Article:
Chef Phoebe is all about 90 pounds when her pockets are loaded up with coins, a cell phone and golf tees. She’s fit as a fiddle, a tiny little thing that stands about 5 feet tall. She loves to create food for others to share and delight in but she herself doesn’t relish in the notion of eating much.
Mostly, I think, because she is a survivor of tongue-cancer, it’s difficult for her to taste certain flavors or certain ingredients simply hurt her mouth. The acidity in salsa, for example, makes her eyes water. Garlic gives her a headache. Too many combinations of rich foods (like our lobster sauté) makes her stomach churn. Recently, I asked her why she delights in being a chef if she has all these issues that, quite frankly, many of us wouldn’t understand or have a difficult time tolerating.
“Making food for others is comforting for me, Mandy. I’m an athlete so I get to perform physically every day. It reminds me that I’m strong, and that I beat that disease, twice. But I also love to see others enjoy our creations. I sort of live vicariously through them,” she said.
Chef Phoebe’s take on food, and the restaurant kitchen specifically, is a bit different from other chef’s perspectives, I suspect. So, it stands to reason that her thoughts on something so abundant and common, like salad dressings, would be rather different.
Let me share Phoebe’s thoughts with you:
I have often wondered why we need some many different kinds of salad dressing.
It seems to me if one is having a salad, he or she is attempting to eat something that is healthy. It stands to reason that if one is getting all the required allotted daily vegetables why then go drench it in something heavy masking all the yummy flavors?
Salad has been around forever. Literally, dating back nearly 2,000 years ago. The Babylonians and Egyptians flavored their salads by dressing them with oil, vinegar and Asian spices. Salads were also loved in the courts of European monarchs. The royal chefs would use 35 (or more) ingredients in making their enormous leafy monstrosities. Certain kings and queens had their favorite salad combos, such as Mary, Queen of Scots, who liked boiled celery root diced and tossed with lettuce, truffles, hard-boiled eggs and a creamy mustard dressing. Certainly not my idea of a yummy salad, but I’m sure — given what was available — a fine meal, indeed, for that period of time.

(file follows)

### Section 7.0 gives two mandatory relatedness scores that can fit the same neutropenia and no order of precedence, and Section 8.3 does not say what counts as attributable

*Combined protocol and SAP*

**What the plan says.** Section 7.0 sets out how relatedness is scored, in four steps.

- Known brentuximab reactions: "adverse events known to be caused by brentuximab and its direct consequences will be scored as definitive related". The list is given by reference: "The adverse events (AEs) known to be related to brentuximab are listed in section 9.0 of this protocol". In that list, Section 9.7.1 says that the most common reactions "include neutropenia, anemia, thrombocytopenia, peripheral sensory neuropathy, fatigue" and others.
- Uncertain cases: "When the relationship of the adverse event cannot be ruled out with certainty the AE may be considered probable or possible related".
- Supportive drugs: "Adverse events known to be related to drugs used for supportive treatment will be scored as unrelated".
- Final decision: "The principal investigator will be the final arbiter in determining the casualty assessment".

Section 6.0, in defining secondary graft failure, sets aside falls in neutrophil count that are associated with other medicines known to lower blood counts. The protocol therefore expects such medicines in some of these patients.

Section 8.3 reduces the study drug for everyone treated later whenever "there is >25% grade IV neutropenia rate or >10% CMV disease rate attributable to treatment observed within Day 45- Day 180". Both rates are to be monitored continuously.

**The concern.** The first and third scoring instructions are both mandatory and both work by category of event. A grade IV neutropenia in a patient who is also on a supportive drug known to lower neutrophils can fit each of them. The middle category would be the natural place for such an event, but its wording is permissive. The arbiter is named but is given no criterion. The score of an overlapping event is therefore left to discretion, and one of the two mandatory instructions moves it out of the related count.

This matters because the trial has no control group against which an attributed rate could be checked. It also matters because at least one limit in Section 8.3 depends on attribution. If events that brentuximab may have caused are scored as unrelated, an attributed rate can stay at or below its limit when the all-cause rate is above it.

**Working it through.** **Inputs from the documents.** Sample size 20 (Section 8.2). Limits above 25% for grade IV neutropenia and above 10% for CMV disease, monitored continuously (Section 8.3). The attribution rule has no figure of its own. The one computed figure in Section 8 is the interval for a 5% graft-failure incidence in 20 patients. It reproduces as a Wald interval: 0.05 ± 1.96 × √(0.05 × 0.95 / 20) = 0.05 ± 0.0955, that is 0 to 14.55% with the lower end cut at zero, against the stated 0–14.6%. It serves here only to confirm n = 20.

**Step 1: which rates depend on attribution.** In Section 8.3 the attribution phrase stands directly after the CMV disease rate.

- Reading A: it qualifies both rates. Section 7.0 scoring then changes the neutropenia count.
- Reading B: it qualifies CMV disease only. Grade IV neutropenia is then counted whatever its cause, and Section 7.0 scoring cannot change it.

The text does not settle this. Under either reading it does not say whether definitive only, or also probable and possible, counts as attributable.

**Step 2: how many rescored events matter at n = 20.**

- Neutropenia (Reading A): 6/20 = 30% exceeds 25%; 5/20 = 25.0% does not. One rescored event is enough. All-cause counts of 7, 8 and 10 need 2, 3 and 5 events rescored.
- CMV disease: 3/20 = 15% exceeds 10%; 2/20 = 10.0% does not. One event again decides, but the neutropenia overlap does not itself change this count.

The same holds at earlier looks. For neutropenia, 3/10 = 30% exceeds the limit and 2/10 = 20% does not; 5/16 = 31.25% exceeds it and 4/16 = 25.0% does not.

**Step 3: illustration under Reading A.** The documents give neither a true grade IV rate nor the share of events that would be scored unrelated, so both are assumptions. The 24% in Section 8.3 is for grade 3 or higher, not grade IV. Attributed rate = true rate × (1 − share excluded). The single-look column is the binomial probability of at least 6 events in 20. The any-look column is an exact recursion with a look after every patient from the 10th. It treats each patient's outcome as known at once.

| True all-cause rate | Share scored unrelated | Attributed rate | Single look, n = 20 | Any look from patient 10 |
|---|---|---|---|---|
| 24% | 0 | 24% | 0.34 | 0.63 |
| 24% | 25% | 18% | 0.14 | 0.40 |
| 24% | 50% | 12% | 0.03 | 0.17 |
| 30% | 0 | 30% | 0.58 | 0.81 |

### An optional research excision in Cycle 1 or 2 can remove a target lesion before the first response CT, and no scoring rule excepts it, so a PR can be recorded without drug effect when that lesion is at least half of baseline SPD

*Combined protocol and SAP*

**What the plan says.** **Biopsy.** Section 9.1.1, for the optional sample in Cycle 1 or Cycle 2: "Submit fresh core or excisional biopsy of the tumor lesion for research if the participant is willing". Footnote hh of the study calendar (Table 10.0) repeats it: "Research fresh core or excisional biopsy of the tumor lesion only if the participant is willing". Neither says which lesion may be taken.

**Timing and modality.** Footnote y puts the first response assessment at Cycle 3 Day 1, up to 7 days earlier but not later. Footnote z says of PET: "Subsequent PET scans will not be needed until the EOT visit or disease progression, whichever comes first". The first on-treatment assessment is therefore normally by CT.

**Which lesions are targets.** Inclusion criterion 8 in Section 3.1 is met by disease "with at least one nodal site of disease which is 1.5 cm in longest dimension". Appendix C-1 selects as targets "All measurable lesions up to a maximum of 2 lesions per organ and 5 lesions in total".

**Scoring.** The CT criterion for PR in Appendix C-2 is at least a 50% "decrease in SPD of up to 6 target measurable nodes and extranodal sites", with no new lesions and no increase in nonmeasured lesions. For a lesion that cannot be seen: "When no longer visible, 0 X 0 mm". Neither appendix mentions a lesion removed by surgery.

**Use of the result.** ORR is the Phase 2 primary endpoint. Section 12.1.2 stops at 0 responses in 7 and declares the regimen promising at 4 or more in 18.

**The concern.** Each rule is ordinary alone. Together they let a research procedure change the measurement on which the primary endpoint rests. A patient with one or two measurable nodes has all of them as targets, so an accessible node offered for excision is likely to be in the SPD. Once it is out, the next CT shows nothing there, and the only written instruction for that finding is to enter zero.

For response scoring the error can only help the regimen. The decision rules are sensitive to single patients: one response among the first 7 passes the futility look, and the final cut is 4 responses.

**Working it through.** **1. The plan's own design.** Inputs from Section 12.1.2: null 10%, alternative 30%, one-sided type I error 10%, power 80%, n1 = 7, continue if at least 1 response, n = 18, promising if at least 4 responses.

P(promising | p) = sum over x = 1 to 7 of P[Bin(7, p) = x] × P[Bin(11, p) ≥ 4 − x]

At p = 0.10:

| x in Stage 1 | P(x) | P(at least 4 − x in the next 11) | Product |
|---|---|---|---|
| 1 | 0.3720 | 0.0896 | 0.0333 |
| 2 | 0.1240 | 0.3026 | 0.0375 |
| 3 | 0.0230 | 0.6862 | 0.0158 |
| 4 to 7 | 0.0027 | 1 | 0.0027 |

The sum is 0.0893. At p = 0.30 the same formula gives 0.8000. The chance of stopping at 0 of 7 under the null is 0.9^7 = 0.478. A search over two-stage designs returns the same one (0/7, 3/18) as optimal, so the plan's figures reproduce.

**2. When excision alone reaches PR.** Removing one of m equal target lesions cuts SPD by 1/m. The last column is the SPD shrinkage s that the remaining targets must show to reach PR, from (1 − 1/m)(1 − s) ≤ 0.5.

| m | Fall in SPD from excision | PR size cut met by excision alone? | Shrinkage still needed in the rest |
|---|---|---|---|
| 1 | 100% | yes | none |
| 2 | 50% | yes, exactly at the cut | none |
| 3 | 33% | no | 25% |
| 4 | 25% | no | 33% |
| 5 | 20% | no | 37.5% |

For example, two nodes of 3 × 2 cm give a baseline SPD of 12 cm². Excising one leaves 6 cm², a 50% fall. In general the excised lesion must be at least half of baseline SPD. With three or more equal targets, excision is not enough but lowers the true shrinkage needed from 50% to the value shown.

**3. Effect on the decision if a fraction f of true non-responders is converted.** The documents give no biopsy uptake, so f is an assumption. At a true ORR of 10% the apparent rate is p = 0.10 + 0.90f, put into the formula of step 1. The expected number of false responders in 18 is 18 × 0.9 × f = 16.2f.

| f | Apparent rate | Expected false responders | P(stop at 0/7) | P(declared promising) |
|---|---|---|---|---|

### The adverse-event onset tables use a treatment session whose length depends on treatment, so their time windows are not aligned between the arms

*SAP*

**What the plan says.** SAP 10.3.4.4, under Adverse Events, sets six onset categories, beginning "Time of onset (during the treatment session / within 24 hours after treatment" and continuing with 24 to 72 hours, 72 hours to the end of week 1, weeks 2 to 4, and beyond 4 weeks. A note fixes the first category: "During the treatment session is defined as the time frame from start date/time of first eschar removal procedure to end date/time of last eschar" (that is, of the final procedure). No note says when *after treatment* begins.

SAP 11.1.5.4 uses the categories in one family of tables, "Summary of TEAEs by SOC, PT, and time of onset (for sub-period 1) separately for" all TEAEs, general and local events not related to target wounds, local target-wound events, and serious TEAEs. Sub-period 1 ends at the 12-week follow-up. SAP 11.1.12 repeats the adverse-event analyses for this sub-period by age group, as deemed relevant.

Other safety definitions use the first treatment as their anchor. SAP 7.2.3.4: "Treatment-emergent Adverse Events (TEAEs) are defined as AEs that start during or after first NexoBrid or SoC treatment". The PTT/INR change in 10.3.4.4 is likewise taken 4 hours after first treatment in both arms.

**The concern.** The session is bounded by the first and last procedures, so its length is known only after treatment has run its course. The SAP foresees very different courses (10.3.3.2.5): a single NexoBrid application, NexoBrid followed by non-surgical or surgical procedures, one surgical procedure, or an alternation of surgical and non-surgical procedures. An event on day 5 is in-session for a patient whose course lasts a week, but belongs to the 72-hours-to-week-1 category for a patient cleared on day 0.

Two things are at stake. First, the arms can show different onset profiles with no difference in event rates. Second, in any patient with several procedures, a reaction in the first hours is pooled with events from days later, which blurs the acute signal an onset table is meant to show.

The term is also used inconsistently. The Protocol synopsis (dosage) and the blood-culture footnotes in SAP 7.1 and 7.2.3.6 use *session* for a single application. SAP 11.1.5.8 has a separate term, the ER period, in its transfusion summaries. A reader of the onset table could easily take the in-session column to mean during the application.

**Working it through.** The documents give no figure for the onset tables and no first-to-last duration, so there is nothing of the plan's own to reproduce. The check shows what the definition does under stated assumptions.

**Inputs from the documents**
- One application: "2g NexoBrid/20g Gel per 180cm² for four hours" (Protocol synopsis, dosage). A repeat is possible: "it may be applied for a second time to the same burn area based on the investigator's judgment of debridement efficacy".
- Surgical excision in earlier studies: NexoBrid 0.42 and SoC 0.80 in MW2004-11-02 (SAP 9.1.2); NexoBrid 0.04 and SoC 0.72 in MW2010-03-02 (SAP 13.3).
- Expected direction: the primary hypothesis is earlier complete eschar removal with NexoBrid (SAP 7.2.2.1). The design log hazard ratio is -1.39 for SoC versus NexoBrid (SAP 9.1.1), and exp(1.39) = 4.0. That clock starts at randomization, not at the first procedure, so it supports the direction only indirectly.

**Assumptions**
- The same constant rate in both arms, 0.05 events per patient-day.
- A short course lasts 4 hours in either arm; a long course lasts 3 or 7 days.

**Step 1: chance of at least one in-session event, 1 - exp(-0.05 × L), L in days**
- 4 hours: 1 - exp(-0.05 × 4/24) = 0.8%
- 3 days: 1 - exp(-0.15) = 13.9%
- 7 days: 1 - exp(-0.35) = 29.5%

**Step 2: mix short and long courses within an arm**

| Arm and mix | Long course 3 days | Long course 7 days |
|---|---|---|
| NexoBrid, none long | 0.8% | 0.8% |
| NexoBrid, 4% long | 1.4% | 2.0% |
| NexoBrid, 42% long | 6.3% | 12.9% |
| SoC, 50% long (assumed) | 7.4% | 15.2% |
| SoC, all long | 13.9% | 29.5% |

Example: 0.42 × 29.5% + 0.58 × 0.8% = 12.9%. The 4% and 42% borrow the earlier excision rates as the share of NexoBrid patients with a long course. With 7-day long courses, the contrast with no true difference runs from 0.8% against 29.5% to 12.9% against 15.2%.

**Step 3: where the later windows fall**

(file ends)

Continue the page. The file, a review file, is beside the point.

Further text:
Prepared dressings were largely unavailable until the turn of the century. As appropriate storage became available, chefs gradually started packaging and selling their consistent dressing products to customers, and a new salad dressing industry began.
These days, Americans use a basic oil and vinegar, or lemon juice and spices, as a base for all sorts of dressings to compliment new salads.
Of course, there are specific salads that require a specific dressing to accompany them. I have already written about the caesar dressing invented by Caesar Cardini in 1924. But there are other notable salads, such as the Cobb salad. This salad was invented by restaurateur Bob Cobb.
The Cobb salad came about in 1926 by way of using up leftovers. The Cobb salad’s original recipe included avocado, celery, tomato, chives, watercress, hard-boiled eggs, chicken, bacon and, of course, some type of bleu cheese dressing to complete it.
There are many different dressings. Some are mayonnaise-based, some are not. There is a green goddess dressing: a mixture of mayo, anchovies, vinegar, parsley, tarragon, scallions, garlic and other spices. This dressing was named after the actor, George Arliss, who performed in the play “The Green Goddess” at the Palace Theater in San Francisco in the 1920s.
There is a Russian, Thousand Island … and, of course, a ranch dressing that makes a great dipping sauce for chicken wings. In fact, there is just about a dressing for any specific dish, or particular country or ethnicity.
At The Paddle, I tend to steer clear of offering more than two dressings. We have the Caesar, of course, and our house balsamic vinaigrette. The reason I limit the choices of dressing is because I wish to maintain a consistent product. Being a busy little place, with many fresh products used in our dishes, it’s important to me to have recipes made on a smaller scale. For instance, I make dressing every day so it is fresh for the evening, rather than in bigger batches to last a week. This way, I can maintain a high level of quality.
I’m sure this summer, I will be persuaded to make a Paddle version of Bob Cobb’s salad — which will require a third dressing. But until then, I will continue to make my balsamic vinaigrette and Caesar. I hope you try this recipe for our very popular house balsamic vinaigrette.
Mandy Hotchkiss and Phoebe Bright are co-owners of the Blue Paddle Bistro in South Hero.
Paddle Balsamic Vinaigrette
- 2 cups balsamic vinegar
- ½ shallot, diced
- 4 tablespoons maple syrup or honey
- 2 ½ cups canola oil
- Salt and pepper, to taste.
In mixing bowl, add balsamic, shallots and honey or maple syrup. Slowly, blend in oil. Add salt and pepper, to taste.